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Basic Algebraic Geometry 2: Schemes and Complex Manifolds

Igor R. Shafarevich
Publisher: 
Springer Verlag
Publication Date: 
1996
Number of Pages: 
269
Format: 
Paperback
Edition: 
2
Price: 
69.95
ISBN: 
03-540-57554-5
Category: 
Textbook
[Reviewed by
Peter Rabinovitch
, on
11/10/2010
]

So, what in the world is a probability PhD student doing reviewing Shafarevich’s two-volume Basic Algebraic Geometry? Good question. The answer is I really don’t know. For some reason, I found myself attracted to the field, wanting to know what it was all about. I have no plans to switch from probability to algebraic geometry, but I wanted more than an introduction to the subject. Basic Algebraic Geometry fills that role beautifully.

There are many excellent introductions on the subject at a range of levels. I am familiar with Reid’s Undergraduate Algebraic Geometry, which is nice and entertaining. Smith’s An Invitation to Algebraic Geometry is a tasty introduction — if after looking through it you are not interested in algebraic geometry, I don’t think you ever will be. There are several papers in the Princeton Companion to Mathematics that are excellent, in particular, Ellenberg’s article on Arithmetic Geometry has a great introduction to what schemes are and why they are useful (and it is available on line).

To start reading Basic Algebraic Geometry, the reader should be comfortable with algebra at the level of Artin’s Algebra, or Dummit and Foote’s Abstract Algebra. In fact, both these books have nice introductory sections on algebraic geometry. Depending on your background, you might also need a topology text nearby, but nothing too fancy (as Basic Algebraic Geometry does not cover cohomology). Other than that, not much else is required, other than lots of paper and pencils.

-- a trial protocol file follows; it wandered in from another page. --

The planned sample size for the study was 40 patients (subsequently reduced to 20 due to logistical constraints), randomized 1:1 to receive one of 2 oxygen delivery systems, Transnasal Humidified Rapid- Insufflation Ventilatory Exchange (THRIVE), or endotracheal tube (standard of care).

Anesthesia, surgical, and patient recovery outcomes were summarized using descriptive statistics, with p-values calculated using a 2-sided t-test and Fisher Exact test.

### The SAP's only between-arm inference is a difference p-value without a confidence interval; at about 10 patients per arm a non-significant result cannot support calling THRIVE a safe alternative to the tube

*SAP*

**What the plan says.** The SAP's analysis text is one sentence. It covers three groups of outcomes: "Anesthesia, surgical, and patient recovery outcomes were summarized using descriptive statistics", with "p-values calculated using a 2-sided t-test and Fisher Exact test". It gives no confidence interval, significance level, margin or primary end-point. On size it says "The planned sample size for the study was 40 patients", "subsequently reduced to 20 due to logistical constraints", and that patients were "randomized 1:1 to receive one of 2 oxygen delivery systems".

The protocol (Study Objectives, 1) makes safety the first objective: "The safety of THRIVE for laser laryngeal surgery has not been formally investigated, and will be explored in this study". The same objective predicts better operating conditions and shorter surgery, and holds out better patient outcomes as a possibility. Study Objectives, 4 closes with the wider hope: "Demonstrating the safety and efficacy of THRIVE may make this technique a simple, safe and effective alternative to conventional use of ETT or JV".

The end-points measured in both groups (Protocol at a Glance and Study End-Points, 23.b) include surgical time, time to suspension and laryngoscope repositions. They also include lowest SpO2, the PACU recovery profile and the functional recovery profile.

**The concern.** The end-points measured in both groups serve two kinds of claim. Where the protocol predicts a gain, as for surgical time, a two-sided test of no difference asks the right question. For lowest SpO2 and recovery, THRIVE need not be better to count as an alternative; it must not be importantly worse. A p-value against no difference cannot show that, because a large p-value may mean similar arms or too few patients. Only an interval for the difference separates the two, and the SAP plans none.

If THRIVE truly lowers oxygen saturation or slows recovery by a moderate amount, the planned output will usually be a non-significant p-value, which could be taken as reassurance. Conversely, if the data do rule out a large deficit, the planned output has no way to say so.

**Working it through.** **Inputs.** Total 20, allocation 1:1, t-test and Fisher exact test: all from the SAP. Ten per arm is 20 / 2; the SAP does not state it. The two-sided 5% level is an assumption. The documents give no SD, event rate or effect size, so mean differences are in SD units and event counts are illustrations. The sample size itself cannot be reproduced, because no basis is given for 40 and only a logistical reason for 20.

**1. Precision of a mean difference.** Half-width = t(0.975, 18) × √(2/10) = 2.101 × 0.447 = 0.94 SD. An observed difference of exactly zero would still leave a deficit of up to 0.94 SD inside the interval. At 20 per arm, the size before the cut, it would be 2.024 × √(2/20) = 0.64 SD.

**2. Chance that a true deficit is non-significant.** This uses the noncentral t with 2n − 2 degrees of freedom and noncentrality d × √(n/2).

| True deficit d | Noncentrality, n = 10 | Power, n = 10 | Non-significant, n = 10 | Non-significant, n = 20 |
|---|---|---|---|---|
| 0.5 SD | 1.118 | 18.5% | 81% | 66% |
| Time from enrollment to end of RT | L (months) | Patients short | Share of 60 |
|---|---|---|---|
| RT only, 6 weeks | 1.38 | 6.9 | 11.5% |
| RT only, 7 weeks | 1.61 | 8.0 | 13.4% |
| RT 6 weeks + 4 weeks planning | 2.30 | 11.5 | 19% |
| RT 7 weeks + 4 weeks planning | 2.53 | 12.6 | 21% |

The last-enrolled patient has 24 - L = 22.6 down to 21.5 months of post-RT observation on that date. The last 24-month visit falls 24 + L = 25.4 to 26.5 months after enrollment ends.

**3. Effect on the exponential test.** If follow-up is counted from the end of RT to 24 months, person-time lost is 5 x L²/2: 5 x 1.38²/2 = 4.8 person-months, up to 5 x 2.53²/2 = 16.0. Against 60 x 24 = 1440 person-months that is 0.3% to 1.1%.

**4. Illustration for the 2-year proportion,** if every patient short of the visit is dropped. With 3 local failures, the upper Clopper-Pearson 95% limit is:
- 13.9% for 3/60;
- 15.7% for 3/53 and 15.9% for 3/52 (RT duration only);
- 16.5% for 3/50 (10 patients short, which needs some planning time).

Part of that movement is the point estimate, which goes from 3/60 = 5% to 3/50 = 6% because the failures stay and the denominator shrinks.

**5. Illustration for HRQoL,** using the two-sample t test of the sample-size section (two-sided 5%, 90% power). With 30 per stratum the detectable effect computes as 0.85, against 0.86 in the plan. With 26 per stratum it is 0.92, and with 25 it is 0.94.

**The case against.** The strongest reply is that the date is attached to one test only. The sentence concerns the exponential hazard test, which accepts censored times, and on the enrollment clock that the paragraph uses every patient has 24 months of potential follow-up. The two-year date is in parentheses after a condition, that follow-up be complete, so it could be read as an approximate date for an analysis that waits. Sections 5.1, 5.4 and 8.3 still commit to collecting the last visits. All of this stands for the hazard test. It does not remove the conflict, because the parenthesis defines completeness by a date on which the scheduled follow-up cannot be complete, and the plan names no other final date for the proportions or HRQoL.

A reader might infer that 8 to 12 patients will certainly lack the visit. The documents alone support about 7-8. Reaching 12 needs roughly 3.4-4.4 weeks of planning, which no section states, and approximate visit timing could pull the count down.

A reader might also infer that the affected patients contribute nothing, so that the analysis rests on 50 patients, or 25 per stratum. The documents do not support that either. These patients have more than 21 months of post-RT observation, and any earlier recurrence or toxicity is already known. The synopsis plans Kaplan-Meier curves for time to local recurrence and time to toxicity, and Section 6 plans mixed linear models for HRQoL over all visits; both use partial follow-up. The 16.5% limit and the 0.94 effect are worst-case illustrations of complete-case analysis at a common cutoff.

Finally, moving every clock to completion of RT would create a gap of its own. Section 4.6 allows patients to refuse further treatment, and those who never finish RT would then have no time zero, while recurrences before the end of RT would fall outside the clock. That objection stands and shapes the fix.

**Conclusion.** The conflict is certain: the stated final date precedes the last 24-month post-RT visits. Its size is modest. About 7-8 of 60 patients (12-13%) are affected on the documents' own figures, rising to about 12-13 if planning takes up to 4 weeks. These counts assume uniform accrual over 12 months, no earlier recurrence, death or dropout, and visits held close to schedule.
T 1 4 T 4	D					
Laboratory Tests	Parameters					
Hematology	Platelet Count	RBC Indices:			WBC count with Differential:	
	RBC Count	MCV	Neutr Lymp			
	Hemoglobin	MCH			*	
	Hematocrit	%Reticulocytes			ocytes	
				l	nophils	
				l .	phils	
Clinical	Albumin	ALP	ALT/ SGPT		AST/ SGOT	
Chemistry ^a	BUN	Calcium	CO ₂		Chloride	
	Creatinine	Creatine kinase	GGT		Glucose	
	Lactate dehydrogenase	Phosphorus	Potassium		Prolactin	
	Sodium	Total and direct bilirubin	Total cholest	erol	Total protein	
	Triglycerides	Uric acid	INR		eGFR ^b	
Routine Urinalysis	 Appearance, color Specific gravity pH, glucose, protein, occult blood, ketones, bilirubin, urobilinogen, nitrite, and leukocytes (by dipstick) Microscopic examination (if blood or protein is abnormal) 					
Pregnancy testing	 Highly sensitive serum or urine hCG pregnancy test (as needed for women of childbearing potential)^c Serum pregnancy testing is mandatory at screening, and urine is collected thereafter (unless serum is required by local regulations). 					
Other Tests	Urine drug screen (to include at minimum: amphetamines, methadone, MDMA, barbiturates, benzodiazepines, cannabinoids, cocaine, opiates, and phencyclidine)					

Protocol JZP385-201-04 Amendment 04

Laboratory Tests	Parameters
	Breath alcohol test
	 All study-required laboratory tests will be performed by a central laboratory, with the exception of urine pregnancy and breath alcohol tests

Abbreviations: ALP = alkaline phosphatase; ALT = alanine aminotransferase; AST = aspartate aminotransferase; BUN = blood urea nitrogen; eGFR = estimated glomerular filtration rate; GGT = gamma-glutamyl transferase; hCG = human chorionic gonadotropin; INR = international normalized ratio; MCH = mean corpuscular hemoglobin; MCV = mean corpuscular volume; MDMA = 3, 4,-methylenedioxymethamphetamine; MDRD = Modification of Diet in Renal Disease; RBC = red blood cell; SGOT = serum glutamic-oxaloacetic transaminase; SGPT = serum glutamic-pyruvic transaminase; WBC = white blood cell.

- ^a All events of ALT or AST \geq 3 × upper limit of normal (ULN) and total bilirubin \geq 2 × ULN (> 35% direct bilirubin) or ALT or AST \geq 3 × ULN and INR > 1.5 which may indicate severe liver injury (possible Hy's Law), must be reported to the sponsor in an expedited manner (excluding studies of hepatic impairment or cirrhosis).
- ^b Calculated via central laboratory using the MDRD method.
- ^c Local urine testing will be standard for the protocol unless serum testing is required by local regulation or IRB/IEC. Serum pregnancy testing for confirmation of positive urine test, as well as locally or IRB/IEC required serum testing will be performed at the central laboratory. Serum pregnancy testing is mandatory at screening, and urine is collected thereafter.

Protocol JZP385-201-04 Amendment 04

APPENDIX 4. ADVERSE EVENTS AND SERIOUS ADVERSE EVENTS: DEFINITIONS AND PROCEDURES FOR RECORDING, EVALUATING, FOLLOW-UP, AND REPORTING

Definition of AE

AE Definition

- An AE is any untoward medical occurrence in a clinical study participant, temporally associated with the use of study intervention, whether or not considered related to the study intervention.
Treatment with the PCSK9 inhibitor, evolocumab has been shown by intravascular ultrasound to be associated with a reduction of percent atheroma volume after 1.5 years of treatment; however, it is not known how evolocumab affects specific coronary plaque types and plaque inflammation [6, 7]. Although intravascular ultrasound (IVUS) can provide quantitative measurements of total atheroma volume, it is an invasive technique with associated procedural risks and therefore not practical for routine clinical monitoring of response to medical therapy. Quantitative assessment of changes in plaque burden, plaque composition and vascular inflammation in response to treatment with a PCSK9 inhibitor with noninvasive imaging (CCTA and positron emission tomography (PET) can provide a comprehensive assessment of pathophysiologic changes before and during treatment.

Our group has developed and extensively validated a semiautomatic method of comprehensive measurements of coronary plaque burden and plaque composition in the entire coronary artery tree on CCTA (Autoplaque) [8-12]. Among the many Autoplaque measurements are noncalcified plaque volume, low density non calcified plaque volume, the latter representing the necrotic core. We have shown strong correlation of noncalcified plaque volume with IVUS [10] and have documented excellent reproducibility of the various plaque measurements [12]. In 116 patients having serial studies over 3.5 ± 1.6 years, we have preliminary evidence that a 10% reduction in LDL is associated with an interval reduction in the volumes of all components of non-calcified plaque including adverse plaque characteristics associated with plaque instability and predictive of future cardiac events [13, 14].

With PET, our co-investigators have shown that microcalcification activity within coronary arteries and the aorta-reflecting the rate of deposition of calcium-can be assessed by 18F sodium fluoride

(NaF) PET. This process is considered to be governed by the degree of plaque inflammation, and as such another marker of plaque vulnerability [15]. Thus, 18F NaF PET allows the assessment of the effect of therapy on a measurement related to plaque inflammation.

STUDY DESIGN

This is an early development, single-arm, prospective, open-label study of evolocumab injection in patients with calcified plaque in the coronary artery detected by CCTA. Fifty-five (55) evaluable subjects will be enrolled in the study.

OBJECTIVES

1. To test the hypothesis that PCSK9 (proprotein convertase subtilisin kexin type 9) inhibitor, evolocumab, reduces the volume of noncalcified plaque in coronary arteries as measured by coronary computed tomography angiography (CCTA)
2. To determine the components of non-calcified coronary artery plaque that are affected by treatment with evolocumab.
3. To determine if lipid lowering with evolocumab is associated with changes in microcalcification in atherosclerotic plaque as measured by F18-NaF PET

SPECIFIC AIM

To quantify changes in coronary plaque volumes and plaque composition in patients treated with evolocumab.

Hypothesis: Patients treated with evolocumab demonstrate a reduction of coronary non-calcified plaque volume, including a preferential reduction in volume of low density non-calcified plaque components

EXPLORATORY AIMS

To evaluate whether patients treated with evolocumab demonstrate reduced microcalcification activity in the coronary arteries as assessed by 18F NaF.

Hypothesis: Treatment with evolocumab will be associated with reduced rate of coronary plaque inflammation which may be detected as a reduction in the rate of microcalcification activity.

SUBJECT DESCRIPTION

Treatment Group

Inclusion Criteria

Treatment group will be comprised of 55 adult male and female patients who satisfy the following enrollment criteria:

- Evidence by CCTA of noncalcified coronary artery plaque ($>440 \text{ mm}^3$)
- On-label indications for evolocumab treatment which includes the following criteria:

Shafarevich’s Basic Algebraic Geometry is now in two volumes, the first dealing with classical topics, namely varieties in projective space; the second volume discussing schemes and complex manifolds. The complete tables of contents can be found on Google Books.

The book has a nice pace; there are many examples and pictures that help solidify the ideas in the reader’s mind. The prose is excellent; it is hard to believe it is a translation. It feels like the author is right beside you, explaining things as you go. In particular, the subject of schemes has a fearsome reputation, but at least at this level of generality, the explanations are clear and well motivated.

There are many exercises, most of them interesting and doable. The first book has an appendix on various algebraic concepts, and the second concludes with a nice historical sketch of a dozen or so pages.

Perhaps it is just a manifestation of the maxim that the best math book on any topic is the third one that you read, but I found these books to be the best ones I’ve read on algebraic geometry.

After reading Basic Algebraic Geometry, next steps might include Hartshorne’s book Algebraic Geometry and/or Ravi Vakil’s notes. In fact, to somebody trying to learn algebraic geometry, the best advice I can offer is that the key word in the previous sentence is “and”. There is such a huge range of material to cover, so many different viewpoints, and so many books and notes available on the web that choosing just one to follow would be like eating only one item at an all you can eat buffet.


Peter Rabinovitch is a Systems Architect at Research in Motion, and a PhD student in probability. When not working, he likes to eat spicy food, and does not enjoy losing money at casinos. He enjoys vacationing at Disneyworld and visiting the land of algebraic geometry, but plans to remain a probabilist.


The table of contents is not available.

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